Russian minister says Moscow to follow OPEC decision not to cut oil output - TASS
MOSCOW Nov 29 (Reuters) - OPEC's decision to abstain from cuts in oil production has forced Russia not to proceed with its own cuts, Russian First Deputy Prime Minister Igor Shuvalov said on Saturday, TASS news agency reported.
The Organization of the Petroleum Exporting Countries agreed on Thursday to roll over the ceiling of 30 million barrels per day, at least 1 million above OPEC's own estimates of demand for its oil next year.
Oil prices have dived after the decision, reaching a new four-year low. North Sea Brent fell by $2.43, or 3.3 percent on the day, to $70.15 on Friday.
Russia is one of the world's leading oil producers, with oil and natural gas sales representing half of its budget, which is balanced when oil is at $100. The fall in prices has hit hard Russia's economy, already teetering on the brink of recession.
"The experts say that one of the main reasons behind the falling oil prices is that some Arab oil producing countries... are squeezing out shale oil from the international market," Shuvalov told state-run TV Rossiya-1, according to TASS.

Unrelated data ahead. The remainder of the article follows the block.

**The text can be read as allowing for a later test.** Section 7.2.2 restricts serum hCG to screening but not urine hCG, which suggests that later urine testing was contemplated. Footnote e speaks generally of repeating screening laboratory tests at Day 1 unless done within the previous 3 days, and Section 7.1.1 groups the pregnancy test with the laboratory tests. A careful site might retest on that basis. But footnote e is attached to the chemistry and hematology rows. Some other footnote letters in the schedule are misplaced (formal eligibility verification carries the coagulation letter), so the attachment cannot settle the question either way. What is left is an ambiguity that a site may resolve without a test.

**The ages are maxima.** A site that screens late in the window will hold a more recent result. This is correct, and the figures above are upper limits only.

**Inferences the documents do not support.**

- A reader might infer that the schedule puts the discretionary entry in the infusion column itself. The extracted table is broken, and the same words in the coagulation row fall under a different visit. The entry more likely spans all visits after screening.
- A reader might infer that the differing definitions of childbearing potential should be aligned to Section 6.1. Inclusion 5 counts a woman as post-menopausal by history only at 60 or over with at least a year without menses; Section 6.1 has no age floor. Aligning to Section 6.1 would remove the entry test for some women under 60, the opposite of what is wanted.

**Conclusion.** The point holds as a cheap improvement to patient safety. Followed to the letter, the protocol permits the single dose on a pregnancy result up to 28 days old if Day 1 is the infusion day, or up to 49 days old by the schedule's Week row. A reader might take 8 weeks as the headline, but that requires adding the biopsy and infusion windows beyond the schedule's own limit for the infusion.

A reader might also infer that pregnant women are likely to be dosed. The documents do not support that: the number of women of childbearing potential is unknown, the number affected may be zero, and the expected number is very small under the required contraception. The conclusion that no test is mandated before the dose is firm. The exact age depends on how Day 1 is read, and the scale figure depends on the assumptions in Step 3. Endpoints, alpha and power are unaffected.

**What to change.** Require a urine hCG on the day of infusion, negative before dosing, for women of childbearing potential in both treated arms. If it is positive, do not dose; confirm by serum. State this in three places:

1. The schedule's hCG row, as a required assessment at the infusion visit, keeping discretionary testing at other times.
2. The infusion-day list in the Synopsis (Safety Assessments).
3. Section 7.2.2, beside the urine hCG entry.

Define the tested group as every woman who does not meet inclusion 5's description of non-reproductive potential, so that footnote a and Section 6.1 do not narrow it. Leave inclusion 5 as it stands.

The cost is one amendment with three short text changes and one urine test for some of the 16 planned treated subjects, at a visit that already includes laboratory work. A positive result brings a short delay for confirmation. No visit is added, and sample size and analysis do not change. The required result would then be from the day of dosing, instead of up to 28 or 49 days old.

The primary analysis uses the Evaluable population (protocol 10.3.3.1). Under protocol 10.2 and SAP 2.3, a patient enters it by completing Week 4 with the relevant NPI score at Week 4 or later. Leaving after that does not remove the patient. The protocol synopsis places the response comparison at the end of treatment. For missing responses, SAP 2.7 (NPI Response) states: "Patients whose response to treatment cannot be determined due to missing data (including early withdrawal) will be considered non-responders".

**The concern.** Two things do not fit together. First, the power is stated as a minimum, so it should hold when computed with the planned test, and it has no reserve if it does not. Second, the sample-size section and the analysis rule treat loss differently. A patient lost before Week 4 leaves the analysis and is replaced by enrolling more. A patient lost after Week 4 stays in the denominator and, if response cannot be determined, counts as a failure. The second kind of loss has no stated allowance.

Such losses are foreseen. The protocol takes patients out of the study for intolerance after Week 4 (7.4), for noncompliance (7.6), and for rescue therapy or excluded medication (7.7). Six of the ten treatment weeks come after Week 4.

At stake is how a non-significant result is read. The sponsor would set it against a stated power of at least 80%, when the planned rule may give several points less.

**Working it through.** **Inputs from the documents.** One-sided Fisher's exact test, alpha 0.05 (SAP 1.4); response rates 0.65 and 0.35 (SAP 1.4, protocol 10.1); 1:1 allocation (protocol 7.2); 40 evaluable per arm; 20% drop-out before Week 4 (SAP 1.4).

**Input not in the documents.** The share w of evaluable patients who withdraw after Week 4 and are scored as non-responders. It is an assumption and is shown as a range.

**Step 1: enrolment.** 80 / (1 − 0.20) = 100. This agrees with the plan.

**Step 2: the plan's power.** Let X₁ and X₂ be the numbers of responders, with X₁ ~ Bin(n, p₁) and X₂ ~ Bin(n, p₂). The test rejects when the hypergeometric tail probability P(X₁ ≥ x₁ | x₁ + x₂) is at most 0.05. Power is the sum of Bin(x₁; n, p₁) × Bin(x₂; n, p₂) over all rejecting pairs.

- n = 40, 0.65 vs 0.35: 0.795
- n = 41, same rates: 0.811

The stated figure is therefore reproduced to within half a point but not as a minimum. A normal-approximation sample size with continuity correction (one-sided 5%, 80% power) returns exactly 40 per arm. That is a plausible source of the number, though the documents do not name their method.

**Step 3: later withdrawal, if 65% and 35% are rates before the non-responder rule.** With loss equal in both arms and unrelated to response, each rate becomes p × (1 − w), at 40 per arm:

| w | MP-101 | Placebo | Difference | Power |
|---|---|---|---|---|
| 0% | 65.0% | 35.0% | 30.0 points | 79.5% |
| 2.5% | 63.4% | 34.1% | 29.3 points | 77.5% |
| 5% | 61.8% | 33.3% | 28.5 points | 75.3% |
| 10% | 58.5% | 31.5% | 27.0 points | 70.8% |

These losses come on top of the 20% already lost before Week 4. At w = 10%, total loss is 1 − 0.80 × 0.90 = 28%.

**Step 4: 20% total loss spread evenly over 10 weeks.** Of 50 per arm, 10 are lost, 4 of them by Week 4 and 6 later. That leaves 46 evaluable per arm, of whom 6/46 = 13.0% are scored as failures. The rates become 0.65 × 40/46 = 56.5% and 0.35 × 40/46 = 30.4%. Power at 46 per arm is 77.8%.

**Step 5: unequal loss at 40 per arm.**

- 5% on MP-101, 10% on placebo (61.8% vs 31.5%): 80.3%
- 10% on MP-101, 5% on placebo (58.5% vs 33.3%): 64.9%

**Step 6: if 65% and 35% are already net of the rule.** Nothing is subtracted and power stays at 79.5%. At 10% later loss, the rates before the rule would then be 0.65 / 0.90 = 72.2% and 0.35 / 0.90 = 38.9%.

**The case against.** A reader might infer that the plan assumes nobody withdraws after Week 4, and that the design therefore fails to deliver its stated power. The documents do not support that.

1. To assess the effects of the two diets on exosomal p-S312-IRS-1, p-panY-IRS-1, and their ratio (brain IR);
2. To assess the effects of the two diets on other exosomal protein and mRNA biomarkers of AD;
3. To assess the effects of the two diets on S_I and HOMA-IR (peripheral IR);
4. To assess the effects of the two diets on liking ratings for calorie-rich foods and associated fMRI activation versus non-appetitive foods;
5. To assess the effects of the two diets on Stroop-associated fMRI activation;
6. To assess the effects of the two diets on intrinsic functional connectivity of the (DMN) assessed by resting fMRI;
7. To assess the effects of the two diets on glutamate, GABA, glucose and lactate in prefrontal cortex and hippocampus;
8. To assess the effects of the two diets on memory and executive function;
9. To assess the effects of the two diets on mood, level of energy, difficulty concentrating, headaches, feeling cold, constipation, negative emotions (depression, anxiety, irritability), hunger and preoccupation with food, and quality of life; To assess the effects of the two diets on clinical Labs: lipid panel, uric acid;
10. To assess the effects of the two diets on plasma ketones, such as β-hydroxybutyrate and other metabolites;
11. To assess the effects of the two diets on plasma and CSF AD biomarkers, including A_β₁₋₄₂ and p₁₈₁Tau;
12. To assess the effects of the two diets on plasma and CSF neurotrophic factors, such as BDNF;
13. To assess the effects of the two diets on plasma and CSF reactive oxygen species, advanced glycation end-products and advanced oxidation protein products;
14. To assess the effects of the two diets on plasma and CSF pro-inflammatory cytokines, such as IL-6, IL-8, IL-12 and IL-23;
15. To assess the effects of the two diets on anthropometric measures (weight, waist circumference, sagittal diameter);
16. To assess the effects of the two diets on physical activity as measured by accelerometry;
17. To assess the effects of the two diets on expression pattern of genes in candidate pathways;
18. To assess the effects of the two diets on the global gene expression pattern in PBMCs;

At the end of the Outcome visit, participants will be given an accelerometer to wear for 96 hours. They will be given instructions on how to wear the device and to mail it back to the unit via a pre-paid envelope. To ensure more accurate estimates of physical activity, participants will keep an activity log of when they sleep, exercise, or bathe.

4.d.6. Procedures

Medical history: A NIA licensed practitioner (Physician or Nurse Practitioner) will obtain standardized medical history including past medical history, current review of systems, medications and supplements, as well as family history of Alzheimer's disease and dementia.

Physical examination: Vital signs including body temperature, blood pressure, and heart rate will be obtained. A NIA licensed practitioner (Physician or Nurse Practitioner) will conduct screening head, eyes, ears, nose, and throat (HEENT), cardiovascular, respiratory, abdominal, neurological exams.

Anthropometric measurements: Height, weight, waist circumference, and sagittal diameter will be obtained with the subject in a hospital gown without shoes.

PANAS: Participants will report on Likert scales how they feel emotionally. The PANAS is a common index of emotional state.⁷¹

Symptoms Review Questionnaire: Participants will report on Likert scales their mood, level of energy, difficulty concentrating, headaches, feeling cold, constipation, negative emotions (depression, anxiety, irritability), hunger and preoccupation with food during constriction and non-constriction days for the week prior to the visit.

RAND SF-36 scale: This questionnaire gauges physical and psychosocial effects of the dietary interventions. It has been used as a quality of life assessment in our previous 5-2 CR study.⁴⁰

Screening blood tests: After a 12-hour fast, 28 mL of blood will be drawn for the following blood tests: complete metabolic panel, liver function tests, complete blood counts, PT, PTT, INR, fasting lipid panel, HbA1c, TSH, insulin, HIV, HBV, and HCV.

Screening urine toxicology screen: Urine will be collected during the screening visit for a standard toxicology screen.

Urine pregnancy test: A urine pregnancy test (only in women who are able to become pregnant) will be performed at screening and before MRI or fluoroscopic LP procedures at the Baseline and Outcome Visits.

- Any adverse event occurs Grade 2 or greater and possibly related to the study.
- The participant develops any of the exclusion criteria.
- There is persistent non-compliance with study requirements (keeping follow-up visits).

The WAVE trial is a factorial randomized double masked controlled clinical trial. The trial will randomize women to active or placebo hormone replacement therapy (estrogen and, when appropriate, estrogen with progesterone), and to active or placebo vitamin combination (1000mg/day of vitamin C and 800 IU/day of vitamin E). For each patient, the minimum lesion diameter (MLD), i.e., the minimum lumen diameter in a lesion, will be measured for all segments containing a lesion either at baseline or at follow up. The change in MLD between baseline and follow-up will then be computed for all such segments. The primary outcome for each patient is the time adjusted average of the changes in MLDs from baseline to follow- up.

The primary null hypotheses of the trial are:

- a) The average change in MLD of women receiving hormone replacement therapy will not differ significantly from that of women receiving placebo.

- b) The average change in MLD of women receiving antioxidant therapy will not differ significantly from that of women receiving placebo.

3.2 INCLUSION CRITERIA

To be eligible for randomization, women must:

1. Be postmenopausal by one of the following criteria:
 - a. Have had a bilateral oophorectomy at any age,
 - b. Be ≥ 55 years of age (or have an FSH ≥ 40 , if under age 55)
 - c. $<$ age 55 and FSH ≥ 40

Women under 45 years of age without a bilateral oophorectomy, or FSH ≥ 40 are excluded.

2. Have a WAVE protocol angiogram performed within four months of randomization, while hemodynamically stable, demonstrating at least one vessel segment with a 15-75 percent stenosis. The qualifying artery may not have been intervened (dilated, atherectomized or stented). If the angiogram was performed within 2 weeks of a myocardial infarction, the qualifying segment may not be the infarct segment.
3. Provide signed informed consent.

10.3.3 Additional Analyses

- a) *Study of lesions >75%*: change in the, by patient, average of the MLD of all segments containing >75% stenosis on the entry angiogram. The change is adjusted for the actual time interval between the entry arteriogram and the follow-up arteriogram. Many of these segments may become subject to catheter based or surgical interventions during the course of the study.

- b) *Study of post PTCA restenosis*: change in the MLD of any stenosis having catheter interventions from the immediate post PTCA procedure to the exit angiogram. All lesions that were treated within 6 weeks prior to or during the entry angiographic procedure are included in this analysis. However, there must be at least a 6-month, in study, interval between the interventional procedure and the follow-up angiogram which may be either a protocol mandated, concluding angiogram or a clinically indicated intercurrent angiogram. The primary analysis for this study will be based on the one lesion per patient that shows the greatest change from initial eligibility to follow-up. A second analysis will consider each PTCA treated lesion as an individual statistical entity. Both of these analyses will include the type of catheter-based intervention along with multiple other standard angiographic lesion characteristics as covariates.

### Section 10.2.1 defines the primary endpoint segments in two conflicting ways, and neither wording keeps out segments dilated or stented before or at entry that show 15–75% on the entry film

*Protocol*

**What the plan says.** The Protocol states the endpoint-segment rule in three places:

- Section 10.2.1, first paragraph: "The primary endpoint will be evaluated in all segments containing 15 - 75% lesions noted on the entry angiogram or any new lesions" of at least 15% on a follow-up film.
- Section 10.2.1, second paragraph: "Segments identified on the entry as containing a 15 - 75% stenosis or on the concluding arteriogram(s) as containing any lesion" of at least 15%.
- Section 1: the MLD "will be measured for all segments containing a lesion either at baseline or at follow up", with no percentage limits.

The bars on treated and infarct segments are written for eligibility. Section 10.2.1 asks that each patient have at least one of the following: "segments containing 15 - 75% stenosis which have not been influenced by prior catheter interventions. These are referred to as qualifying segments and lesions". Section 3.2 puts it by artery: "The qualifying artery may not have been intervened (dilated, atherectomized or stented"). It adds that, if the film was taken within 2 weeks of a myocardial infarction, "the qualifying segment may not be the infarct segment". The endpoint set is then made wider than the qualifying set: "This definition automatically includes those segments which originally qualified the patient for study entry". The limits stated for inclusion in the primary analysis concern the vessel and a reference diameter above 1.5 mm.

"If such actions are happening with the aim to fix or confirm one's position on the market, we should not do anything at the moment to scale down our positions."
Shale oil boom in the United States, which is producing oil at the peak since 1986, has drastically changed the global oil market landscape and dampened prices.
Just two days prior to the OPEC meeting in Vienna, Russia sent its delegation, led by Igor Sechin, a long standing ally of President Vladimir Putin and head of Russia's top oil producer Rosneft, to the Austrian capital for meetings with some OPEC members.
Shuvalov said, however, that Russia did not ask OPEC for production cuts.
Russian experts say its is hard for the country to cut its production suddenly as its harsh climate and challenging geology means it cannot simply stop wells from pumping oil.
Russia expects to keep its production stable next year at over 10 million barrels per day. (Reporting by Vladimir Soldatkin; Editing by Clelia Oziel)
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